RIVER FALLS, WIS. The young linebacker, with hopes of becoming a team leader, watched intently as safety Sammy Knight quickly closed on the tight end and knocked a pass away with exquisite timing.
"I'd like to be like Sammy Knight," said an admiring Kawika Mitchell.
A nine-year veteran who signed as an unrestricted free agent this year, Knight is drawing rave reviews from his new Kansas City teammates for both his physical abilities and skills as a leader - qualities that have been sorely lacking on the Chiefs' defense for several years.
"I'd definitely say Sammy Knight," defensive coordinator Gunther Cunningham said, asked to identify his leaders.
For many players and coaches, however, Patrick Surtain has been even more impressive during the first week in the Chiefs camp.
One of the NFL's elite cornerbacks the past few years, Surtain answered Kansas City's frantic call for a "cover corner" in the spring, when he was traded from Miami, where he had played for two years with Knight and helped form one of the league's top defenses.
"Patrick Surtain is truth," said Dante Hall, ace kick returner and veteran wide receiver. "This defense is a lot smarter, especially with Patrick. It's really exciting."
Everyone connected with the Chiefs seems excited about the way the new - and hopefully improved - defense is taking shape. There could be more than five new starters and a completely new look for an outfit that has rested near the bottom of the NFL for several years and scuttled all the benefits of a top offense.
Key to the new defense could be the Knight/Surtain secondary combo. There is no doubt their help was desperately needed.
During the past three years, the highest the Chiefs have ranked in overall defense among the 32 teams in the NFL is 29th. While the offense led the league in total yards last season, the defense was next-to-last.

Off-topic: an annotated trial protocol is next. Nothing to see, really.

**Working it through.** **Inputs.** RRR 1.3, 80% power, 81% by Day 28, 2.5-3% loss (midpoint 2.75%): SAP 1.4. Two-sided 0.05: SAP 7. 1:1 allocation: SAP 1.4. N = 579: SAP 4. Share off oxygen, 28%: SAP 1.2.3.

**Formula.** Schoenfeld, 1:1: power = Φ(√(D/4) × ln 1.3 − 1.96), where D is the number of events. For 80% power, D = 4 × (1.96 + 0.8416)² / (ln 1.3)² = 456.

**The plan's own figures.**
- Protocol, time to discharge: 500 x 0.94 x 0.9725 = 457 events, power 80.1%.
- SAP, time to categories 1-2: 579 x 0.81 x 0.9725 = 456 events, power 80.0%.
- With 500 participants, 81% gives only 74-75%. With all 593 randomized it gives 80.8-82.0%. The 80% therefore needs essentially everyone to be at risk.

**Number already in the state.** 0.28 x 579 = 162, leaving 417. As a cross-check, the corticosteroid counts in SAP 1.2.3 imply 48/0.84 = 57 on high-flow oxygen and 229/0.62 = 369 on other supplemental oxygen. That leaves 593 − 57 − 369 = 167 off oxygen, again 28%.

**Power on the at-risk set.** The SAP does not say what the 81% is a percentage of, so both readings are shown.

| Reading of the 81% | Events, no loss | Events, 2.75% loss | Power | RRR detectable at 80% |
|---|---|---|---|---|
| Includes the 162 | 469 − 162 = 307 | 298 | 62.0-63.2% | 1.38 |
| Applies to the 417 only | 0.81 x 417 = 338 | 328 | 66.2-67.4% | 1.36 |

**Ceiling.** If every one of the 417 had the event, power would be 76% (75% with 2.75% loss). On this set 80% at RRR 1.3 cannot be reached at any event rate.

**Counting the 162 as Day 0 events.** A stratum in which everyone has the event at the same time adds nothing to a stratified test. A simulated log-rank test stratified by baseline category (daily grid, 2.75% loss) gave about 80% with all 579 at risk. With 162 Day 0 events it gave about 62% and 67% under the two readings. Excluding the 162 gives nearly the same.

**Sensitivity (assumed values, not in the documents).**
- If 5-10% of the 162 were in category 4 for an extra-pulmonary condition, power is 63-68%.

But their pass defense was even worse - dead last.
Knight and Surtain hope to change that.
"I've just always been the type of guy that goes after it," Knight said. "I don't know if I'm a leader who's going to talk it all up. I try to lead by example. If leading is helping people out when they need help, that's fine. I need help, too. We're all leaders out there. Everybody's helping each other."
Ever since two-a-days began last week, Surtain has looked every bit like the interception specialist he was known to be in Miami.
The two-time Pro Bowler has the league's third-highest interception total since 2000. In the past five seasons, he has made 25 picks.
"He's real. He's awfully good," head coach Dick Vermeil said. "He gets about a takeaway a day. He's been very impressive with a tremendous work ethic. I look up at special teams as we're working on kickoff returns, and there's Patrick Surtain covering the kickoffs.
"We brought him here because he's a fine player and a fine young man. He's got some leadership skills that will permeate how this defense plays."
The only position group on the defense that does not have a high-profile newcomer is the line. But the improvement in the secondary is giving the big boys a boost, too.
"Those guys are playing great coverage behind us, which helps, which is a big change from the last couple of years," defensive end Eric Hicks said. "Those guys seem to be picking it up well."
While the Chiefs have an offense that ranks among the most powerful in the NFL, the wish among most Kansas City fans since 2002 has been for a defense that's at least average.
It's a hope that brings a scowl to the anchors of the new secondary.
"When I hear that it makes me sick to my stomach. It really does," said Knight. "These guys are out here busting their tails every day. We expect to be the top defense in the league. That's what we shoot for. Just like the offense expects to be the top offense, we expect to be the top defense.
"Anything else is uncivilized."